Eye Color Changer — Instagram Filter Review

Published on May 5, 2019 | Filter name: "Iris Radiance"

Filter creator: Marc Wakefield (@marcwakefieldards)

A few days ago I tried the "Iris Radiance" filter by Marc Wakefield for the very first time. I like many of Marc's face filter and I found them both inspiring, original and entertaining.

This "Iris Radiance" AR filter is a simple filter. All it does is change the color of your irises to different color. The cool thing is that it works very well even when your eyes move. However, when you turn your head and keep your eyes to the front, the color offsets a bit. To change the color, you can either tap to change to blue and purple colors or blink to switch between blue, golden, purple, red and green eye colors.

virtual color eye contacts Instagram filter

I've read that Marc thought to not even do it because it was too simplistic and indeed, he is focusing on creating complex and very impressive Instagram filters that are not easy to achieve technically and are visually captivating. This what put Marc at the front line when it comes to creative thinking and execution excellence.

One great example of such a filter is "Love Machine" IG filter. A brilliant filter and popular IG mask where once you tap on the screen, eight metallic covers are lifted upwards to the sides and reveal a robot face underneath it. One of the best IG masks I've seen to date hands down.

So from that, you can see that changing eye color look a bit too simple for Mark. However, this is the thing. Many Spark AR developers are sometimes focusing on doing super creative and complex filters and try to do everything they can to stand out from the rest, that they forget about the simple ideas that can impress and lead to high engagement not less than those complex and unique AR artworks that they are working so hard on.

A Great Try-on Experience

A few excellent examples for that are try-on IG filters like the facial piercing AR simulation filter by Nelson Rebolo, Face Freckles try-on filter by Blagovest Dimitrov, and the makeup Instagram filter by Ksusha Lutceva among others.

These filters present a good use case of try-on experiences that many people would like to try to see how they look with and without them. Most of them are related to beauty, cosmetics, and the makeup market. Imagine needing to go to the store to try on different facial piercing, earrings, hats, nail polishes, lipsticks, rings, necklaces, etc—than having the option to try those on yourself, in your own home and even buying the product online without physically trying it on yourself. You can easily understand the benefits of that.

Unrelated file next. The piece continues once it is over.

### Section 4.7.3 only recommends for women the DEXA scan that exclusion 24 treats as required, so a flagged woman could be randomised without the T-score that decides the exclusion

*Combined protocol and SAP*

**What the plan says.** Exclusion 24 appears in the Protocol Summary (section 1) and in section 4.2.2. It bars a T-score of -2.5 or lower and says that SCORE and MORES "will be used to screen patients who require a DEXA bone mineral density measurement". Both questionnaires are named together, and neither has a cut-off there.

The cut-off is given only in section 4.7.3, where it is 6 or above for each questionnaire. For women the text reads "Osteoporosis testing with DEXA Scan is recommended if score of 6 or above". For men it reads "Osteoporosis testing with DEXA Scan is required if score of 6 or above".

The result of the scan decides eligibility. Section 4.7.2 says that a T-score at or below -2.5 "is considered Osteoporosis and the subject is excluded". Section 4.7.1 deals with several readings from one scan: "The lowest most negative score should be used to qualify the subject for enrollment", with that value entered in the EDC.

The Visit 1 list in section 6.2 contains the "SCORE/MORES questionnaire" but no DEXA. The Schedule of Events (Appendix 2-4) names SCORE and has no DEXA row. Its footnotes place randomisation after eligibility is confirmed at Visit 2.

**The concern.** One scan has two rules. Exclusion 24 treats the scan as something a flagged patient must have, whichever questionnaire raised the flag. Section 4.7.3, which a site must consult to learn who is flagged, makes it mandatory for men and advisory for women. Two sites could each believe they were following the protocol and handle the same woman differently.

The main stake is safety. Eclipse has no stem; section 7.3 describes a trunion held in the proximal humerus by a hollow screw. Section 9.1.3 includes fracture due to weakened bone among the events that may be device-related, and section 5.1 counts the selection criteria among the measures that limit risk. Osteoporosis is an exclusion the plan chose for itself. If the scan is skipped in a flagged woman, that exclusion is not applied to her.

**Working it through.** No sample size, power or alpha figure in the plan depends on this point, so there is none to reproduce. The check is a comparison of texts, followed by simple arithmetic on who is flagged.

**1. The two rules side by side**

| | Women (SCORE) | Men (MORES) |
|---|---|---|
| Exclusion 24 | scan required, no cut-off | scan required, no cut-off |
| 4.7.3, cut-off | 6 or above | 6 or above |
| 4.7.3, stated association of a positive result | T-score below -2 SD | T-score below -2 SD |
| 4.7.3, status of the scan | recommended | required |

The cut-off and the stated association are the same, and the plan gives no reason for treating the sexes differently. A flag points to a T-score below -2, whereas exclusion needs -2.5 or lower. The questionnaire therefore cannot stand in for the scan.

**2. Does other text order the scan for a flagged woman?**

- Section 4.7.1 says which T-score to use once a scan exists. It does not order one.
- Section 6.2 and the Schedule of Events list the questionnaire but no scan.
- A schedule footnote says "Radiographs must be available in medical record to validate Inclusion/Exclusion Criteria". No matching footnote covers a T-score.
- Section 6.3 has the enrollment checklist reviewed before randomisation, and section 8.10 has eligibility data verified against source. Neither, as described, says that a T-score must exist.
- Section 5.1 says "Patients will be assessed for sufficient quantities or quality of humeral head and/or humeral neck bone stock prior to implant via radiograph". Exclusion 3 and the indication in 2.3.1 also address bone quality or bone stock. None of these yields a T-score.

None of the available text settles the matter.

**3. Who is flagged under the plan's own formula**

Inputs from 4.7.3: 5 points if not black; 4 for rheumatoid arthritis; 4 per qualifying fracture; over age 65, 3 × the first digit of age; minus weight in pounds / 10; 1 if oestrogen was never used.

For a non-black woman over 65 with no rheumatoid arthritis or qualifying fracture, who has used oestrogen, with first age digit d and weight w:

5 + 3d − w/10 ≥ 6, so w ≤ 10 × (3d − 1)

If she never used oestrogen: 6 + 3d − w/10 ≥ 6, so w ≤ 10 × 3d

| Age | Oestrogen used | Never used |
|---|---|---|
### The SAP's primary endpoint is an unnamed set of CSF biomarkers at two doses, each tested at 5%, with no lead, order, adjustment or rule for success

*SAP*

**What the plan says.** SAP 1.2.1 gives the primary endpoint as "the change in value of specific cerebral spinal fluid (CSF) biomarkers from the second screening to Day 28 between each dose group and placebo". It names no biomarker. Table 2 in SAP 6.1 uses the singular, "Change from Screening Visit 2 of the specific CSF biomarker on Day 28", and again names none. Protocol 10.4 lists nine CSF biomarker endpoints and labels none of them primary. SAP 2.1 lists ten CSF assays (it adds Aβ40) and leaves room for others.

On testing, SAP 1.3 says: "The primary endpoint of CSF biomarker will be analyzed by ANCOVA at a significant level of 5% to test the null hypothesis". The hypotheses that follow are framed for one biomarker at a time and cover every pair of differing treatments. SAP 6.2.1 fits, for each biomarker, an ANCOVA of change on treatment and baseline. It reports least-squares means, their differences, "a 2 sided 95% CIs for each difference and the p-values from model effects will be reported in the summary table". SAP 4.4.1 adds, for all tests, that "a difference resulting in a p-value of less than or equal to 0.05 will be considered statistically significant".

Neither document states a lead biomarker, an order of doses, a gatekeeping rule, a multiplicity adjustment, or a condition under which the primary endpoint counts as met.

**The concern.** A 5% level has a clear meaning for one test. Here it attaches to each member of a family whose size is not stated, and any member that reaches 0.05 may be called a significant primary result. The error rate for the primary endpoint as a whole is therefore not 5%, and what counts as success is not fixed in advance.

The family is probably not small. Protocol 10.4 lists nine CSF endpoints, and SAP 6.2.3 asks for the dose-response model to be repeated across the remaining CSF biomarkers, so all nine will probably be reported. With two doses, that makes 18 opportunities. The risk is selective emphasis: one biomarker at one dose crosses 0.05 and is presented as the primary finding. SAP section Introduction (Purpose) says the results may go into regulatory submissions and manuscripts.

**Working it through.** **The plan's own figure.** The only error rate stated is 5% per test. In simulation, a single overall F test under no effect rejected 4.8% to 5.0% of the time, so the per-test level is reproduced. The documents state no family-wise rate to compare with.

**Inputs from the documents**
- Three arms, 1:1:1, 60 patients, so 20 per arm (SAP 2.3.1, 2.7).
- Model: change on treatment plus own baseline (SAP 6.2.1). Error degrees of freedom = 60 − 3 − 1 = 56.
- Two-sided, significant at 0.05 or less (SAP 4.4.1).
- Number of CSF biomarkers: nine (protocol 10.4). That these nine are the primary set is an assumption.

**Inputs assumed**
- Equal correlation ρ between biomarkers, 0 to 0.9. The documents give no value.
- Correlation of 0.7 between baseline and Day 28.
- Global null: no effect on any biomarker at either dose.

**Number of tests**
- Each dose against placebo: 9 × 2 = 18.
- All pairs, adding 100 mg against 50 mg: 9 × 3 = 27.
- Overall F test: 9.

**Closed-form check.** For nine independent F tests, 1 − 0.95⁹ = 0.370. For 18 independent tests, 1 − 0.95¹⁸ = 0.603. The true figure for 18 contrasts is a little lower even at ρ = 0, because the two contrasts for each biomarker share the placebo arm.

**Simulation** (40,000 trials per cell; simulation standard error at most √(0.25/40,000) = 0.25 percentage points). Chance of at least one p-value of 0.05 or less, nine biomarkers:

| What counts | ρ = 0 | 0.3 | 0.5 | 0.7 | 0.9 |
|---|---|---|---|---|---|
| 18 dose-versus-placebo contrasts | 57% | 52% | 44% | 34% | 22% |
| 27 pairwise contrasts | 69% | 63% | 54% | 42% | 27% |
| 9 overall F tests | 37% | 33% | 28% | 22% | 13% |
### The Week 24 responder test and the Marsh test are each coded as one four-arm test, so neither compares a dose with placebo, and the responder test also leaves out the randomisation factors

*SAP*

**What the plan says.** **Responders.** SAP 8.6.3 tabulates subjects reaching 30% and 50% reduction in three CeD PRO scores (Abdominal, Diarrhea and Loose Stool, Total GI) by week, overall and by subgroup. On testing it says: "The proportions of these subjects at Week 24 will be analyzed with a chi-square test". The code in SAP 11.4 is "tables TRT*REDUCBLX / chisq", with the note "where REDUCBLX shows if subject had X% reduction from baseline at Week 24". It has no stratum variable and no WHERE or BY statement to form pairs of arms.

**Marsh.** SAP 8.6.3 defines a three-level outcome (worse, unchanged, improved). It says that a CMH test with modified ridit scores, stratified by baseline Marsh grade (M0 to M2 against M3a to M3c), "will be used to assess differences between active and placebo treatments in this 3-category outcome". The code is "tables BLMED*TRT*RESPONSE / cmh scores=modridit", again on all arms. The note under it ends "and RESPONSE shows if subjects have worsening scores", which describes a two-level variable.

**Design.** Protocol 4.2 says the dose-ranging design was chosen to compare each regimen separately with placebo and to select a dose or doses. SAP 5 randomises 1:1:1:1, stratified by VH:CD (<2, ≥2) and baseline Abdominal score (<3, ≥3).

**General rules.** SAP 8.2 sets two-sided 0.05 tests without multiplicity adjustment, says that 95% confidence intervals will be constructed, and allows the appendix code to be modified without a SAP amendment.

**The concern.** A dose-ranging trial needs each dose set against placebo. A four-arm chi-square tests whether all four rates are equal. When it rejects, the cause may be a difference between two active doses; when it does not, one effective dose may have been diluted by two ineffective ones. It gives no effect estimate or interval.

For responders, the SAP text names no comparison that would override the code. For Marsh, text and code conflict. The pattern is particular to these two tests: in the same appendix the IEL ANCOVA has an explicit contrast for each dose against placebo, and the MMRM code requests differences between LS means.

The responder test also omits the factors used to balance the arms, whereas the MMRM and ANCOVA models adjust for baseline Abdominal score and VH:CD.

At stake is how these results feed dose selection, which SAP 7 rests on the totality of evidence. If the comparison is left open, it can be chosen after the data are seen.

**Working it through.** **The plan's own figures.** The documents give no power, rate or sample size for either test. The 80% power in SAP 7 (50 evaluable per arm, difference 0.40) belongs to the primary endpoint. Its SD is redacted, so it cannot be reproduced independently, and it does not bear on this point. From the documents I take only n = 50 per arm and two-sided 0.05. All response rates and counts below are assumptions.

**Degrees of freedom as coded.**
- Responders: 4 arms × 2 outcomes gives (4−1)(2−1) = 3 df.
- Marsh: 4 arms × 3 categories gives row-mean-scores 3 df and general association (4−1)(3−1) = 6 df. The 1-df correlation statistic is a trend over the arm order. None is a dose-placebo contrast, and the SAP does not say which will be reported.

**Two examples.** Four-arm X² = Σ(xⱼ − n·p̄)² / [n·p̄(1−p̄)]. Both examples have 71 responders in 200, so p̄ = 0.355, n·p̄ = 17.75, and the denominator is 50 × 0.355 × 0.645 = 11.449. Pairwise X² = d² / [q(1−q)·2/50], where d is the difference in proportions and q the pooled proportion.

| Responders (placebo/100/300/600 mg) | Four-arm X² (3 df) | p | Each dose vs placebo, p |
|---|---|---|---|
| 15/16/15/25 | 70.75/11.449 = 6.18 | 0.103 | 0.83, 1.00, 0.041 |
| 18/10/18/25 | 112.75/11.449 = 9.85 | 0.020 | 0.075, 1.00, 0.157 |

Hey, I just want to match my eye color to my hat and lipstick color today.

Colored contacts try-on IG filter

Color Contact Lenses

Regarding eye colors. Some people buy color contact lenses to change their eye colors like those from FreshLook, and Acuvue,  I've seen those quite a lot here in Osaka, Japan, mostly in cosplay shows where people put on anime cosplay costumes and to perfect the look, they make sure that the eye color matches the figure they were dress to look as.

Many people just want to or will be curious to see how they will look like having different eye colors. Keep in mind that this idea isn't new. There are a lot of eye color changing camera apps out there that do just that like "Eye Color Studio: by ModieFace, or Eye Color Changer Makeup app by Tasnim Ahmed. Those apps allow you to get very precise result and even color, not just the iris but the pupil and the sclera area itself.

In that aspect, this filter is limited in its scope compared to dedicated eye color changing apps like 'Eye Color Studio' by ModiFace. Having said that, one of the main advantages of filters, at least for me, is the ability to quickly try out different AR experience without needing to spend time installing apps to enjoy seeing creative ideas, get inspired by them and easily take photos and shoot videos and share them on Instagram or other online social networks.